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Green light from the EU to consume “mealworms”

The famous insects, here they are! They are mealworms. – T. Gagnepain / 20 Minutes

Biscuits or pasta made from dried yellow mealworms could soon arrive on Europeans’ plates. For the first time, the European Union gave the green light, this Tuesday, to the placing on the market of insects as food.

In mid-January, the European Food Safety Authority (EFSA) concluded that mealworm larvae, also known as “mealworms”, could be safely consumed “either as a whole dried insect or as a whole insect. of powder ”.

A limited ecological footprint

Following this regulatory green light, “Member States have approved a proposal from the European Commission, authorizing the use of dried yellow mealworms as a novel food,” the European executive announced on Tuesday. “It can be used as a whole dried insect as a snack or as an ingredient in a number of food products, as a powder in protein products, cookies or pasta products,” the Commission continues.

Insect-based products (very rich in protein, minerals, vitamins, fiber, but also healthy fatty acids, omega 6 and 3) can help prevent nutrient deficiencies, according to companies in the sector The United Nations for Food and Agriculture (FAO), describes them as “a healthy and highly nutritious food source”. They can be “an alternative protein source to support the transition to a more sustainable food system”, as insect farming has a limited ecological footprint compared to other protein sources, says the Commission.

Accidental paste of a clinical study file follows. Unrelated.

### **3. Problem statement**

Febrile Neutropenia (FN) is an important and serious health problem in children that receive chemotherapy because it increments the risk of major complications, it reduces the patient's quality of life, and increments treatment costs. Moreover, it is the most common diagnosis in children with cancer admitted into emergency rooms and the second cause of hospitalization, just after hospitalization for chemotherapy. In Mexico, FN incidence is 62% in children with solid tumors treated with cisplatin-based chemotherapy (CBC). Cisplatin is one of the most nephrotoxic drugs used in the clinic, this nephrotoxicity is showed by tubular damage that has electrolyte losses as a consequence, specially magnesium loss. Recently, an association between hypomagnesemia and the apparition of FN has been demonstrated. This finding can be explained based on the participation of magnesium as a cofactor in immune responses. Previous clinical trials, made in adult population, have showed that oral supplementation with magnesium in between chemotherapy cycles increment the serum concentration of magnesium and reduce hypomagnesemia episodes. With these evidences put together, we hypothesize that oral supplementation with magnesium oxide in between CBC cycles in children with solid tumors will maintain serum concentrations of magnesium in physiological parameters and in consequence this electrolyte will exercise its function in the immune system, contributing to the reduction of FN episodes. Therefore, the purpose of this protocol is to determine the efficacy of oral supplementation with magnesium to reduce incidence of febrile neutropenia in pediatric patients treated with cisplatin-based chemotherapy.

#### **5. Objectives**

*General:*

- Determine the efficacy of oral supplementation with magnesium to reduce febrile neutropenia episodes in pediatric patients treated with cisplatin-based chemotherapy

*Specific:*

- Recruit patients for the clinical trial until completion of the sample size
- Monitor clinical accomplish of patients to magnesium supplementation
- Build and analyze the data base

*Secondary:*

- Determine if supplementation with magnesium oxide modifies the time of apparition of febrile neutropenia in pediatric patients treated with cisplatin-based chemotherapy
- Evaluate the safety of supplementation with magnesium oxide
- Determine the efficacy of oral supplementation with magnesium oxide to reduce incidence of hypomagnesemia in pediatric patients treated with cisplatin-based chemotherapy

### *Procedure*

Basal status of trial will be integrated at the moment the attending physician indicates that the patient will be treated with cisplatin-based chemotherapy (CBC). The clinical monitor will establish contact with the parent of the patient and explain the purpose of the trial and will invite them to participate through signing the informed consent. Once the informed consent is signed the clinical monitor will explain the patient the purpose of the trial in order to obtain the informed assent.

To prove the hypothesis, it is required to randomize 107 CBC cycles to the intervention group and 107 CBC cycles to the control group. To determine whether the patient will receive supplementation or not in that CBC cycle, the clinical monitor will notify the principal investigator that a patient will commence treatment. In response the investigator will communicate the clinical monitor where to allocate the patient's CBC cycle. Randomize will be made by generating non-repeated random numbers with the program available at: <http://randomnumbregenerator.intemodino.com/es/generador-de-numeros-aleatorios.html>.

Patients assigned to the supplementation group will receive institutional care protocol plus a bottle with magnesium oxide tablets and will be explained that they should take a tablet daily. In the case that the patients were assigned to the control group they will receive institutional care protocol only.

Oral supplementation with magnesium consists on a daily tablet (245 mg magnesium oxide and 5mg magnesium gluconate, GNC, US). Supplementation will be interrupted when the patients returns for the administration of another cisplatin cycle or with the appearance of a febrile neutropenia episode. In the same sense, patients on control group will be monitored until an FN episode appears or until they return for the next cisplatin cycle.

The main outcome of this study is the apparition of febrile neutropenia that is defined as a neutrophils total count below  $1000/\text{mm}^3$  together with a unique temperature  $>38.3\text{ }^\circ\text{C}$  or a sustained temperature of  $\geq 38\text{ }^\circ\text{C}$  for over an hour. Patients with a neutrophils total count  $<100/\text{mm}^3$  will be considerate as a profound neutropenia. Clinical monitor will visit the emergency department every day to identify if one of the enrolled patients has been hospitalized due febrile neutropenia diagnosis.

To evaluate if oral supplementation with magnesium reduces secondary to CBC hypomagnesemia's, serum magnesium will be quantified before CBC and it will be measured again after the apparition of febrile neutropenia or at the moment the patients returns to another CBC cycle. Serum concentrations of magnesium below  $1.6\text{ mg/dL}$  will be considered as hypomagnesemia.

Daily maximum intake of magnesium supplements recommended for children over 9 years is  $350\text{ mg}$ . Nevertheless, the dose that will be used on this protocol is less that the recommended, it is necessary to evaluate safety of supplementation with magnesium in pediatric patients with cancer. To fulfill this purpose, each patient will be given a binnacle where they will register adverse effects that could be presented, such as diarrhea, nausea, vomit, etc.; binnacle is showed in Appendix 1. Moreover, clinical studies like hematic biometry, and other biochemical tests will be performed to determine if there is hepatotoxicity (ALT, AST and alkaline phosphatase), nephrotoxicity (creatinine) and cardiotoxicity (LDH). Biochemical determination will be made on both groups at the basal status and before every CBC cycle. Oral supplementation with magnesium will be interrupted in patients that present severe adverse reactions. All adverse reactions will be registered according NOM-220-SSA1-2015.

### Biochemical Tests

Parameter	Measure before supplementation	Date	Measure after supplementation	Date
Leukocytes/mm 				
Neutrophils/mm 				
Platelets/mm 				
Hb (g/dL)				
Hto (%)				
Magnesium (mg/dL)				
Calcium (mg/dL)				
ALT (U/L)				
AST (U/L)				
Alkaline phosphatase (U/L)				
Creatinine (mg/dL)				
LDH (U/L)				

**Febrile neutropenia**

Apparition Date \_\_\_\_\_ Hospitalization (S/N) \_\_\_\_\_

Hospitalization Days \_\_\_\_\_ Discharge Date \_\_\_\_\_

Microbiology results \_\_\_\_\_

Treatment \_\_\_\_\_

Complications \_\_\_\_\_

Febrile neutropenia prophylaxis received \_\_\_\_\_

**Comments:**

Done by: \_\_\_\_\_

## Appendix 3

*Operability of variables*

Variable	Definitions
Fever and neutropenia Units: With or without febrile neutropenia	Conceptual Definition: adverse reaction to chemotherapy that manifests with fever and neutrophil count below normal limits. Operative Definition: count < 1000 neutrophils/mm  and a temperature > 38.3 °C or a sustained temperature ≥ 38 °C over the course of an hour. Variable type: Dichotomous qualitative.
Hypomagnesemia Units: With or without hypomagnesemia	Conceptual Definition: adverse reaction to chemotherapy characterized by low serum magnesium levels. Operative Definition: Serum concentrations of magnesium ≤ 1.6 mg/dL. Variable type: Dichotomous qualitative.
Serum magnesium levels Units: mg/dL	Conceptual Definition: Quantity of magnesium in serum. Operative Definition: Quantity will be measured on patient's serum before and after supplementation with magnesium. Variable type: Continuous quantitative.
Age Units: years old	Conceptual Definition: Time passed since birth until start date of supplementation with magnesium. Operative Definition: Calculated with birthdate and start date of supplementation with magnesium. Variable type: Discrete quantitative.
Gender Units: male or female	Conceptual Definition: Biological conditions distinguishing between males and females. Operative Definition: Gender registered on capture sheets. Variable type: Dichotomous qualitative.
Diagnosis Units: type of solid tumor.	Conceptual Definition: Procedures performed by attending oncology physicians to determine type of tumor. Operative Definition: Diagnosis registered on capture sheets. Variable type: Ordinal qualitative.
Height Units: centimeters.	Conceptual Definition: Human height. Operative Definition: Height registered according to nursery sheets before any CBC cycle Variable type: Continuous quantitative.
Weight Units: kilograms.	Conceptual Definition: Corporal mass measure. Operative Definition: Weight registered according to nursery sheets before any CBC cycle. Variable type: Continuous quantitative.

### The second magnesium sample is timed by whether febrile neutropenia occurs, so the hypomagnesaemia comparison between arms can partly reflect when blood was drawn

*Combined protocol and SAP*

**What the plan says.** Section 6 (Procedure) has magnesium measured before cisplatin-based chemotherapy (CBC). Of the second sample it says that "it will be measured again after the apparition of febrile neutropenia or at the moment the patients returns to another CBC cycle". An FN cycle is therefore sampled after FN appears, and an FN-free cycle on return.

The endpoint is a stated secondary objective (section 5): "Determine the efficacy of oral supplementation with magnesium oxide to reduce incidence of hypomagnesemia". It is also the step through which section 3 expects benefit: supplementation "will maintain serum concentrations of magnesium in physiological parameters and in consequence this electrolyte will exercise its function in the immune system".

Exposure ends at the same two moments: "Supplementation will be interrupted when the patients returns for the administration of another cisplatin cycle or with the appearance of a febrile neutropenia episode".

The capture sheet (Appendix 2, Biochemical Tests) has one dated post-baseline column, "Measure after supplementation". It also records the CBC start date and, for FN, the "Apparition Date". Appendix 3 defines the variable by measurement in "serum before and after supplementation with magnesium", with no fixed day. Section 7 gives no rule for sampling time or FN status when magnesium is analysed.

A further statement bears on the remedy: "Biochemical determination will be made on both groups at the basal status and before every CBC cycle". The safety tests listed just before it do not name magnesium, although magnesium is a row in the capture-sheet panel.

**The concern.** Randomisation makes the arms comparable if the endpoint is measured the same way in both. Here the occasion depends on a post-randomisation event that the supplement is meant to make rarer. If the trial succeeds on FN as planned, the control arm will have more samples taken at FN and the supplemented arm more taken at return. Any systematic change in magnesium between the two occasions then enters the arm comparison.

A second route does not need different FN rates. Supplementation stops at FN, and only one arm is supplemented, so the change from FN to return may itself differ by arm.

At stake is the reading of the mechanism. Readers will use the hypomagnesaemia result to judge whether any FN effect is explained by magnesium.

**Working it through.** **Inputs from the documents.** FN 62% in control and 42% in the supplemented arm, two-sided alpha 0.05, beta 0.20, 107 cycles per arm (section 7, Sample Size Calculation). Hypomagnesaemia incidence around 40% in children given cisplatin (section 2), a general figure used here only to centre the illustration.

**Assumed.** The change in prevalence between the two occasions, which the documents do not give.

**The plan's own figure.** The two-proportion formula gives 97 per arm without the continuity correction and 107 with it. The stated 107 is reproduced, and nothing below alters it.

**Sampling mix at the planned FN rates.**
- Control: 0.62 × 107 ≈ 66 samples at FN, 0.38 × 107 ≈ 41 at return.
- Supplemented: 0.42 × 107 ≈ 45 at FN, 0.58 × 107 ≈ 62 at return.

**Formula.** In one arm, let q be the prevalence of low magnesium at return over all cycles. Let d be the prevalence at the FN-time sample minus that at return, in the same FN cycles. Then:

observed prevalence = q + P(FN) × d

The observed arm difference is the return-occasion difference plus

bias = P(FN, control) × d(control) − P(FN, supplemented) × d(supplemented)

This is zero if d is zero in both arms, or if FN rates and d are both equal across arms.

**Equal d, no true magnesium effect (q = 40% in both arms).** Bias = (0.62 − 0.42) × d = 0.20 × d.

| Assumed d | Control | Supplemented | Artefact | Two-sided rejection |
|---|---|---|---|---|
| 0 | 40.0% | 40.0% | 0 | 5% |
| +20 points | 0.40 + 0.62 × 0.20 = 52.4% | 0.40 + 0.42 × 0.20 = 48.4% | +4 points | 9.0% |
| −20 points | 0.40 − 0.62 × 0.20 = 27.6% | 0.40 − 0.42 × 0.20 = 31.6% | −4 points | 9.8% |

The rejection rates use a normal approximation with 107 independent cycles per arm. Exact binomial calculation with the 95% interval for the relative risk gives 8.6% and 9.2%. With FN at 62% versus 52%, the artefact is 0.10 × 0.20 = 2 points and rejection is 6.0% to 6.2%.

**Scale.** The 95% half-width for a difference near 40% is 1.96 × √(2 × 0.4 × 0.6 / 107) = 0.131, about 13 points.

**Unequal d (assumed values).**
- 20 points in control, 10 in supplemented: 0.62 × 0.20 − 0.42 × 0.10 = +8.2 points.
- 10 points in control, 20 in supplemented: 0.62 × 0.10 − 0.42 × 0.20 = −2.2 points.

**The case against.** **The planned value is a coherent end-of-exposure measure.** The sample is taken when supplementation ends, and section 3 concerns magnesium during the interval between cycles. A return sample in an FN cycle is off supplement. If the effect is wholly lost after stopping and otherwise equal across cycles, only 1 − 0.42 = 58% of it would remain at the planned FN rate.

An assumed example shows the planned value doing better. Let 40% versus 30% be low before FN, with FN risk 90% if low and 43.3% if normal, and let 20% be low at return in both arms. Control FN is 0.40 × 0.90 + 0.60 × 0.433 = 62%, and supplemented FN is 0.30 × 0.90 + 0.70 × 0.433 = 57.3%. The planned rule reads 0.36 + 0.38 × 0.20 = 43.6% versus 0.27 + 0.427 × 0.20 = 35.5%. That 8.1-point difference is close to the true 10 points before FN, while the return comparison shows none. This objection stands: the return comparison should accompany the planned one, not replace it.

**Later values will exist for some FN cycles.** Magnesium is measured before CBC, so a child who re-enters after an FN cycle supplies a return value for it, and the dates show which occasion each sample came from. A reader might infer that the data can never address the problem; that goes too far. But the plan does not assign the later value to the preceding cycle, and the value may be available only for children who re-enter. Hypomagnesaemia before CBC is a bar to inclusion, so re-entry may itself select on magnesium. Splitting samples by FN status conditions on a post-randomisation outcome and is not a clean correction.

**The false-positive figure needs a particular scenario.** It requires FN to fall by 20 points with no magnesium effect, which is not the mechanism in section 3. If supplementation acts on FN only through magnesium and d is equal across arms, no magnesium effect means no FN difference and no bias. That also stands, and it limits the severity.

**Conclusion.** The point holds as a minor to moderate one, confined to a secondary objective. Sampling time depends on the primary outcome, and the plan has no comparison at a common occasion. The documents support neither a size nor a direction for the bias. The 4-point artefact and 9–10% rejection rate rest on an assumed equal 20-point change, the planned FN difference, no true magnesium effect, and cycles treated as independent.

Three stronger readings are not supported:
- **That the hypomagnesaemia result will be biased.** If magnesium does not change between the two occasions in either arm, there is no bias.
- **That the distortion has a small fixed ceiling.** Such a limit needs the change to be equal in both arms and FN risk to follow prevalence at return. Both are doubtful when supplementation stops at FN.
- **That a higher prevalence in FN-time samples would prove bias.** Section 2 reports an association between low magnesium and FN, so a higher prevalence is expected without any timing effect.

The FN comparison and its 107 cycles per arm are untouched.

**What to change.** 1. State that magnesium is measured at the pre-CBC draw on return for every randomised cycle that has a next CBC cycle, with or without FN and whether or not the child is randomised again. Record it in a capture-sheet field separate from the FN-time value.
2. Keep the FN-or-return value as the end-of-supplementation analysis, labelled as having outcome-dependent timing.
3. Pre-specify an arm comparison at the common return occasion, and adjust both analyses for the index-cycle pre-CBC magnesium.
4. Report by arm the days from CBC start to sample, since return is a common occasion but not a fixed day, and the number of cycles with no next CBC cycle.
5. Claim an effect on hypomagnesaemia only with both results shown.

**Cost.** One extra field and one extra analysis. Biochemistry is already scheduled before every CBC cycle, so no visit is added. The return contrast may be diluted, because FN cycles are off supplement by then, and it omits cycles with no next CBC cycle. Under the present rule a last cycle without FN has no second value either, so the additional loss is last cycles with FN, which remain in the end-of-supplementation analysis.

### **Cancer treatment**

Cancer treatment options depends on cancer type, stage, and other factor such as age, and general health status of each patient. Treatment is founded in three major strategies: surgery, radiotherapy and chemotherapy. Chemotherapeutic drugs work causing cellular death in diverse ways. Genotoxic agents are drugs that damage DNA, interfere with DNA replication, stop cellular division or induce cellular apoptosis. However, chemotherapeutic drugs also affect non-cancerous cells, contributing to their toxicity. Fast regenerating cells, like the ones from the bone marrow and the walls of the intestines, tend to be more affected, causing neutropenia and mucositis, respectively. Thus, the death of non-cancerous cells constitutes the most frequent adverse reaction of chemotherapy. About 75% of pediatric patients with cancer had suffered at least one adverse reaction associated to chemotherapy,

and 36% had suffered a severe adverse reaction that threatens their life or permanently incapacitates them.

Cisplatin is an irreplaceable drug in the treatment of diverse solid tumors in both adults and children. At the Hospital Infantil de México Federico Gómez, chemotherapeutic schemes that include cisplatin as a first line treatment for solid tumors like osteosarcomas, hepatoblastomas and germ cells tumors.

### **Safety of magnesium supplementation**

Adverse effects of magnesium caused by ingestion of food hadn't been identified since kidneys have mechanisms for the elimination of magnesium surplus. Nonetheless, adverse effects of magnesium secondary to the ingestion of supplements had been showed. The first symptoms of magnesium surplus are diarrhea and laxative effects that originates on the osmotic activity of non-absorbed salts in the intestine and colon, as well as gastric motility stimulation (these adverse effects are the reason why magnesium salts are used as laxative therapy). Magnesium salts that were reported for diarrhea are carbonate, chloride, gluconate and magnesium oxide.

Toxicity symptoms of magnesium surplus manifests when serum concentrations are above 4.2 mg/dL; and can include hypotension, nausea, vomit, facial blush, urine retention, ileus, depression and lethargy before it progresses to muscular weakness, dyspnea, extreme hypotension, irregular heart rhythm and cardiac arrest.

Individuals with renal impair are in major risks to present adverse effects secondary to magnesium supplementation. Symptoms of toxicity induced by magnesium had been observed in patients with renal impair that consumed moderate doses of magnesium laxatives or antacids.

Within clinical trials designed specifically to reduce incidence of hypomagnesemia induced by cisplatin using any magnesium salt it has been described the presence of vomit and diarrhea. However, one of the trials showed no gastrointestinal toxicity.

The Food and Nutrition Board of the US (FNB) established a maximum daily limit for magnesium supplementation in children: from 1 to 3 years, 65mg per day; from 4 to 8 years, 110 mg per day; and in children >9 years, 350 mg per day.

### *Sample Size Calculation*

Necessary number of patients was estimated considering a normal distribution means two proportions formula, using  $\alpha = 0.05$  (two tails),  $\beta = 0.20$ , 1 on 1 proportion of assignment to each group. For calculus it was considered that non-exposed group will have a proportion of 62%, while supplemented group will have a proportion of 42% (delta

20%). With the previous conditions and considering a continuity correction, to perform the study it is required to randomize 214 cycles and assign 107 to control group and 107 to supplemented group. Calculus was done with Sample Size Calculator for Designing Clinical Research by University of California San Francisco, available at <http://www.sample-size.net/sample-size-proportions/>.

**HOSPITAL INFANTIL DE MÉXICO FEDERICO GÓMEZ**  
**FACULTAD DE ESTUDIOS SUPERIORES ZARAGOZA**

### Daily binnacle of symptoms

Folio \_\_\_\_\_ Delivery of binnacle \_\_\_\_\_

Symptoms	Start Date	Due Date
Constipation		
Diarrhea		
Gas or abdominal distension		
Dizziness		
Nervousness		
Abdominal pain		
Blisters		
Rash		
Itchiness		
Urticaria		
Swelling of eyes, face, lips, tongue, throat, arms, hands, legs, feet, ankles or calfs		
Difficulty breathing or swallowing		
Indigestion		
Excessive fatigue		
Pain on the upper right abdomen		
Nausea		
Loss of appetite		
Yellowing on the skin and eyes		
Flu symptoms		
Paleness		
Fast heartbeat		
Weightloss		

Eleven applications filed

Insects had already been marketed in the EU, especially in organic grocery stores, because some countries felt that they were not covered by the previous European regulation on “novel foods” requiring a green light to be sold. But the current regulations, applied since January 2018, explicitly consider insects as food, subject to the need for a marketing authorization. It is estimated that a thousand species are consumed in Africa, Asia and Latin America by millions of people.

But in the EU, insect farms (a few thousand tonnes produced per year) are mainly used to feed farm animals, especially fish. The European authorization will be formalized “in the coming weeks”. Eleven further marketing applications for insects have been submitted to the EU. EFSA, based in Parma (Italy), focuses in particular on crickets and grasshoppers. Ynsect, French leader in the production of insect meal for animal feed, has already developed “an ingredient based on deoiled insect protein” to manufacture “energy bars” for athletes, but was waiting for a European green light.


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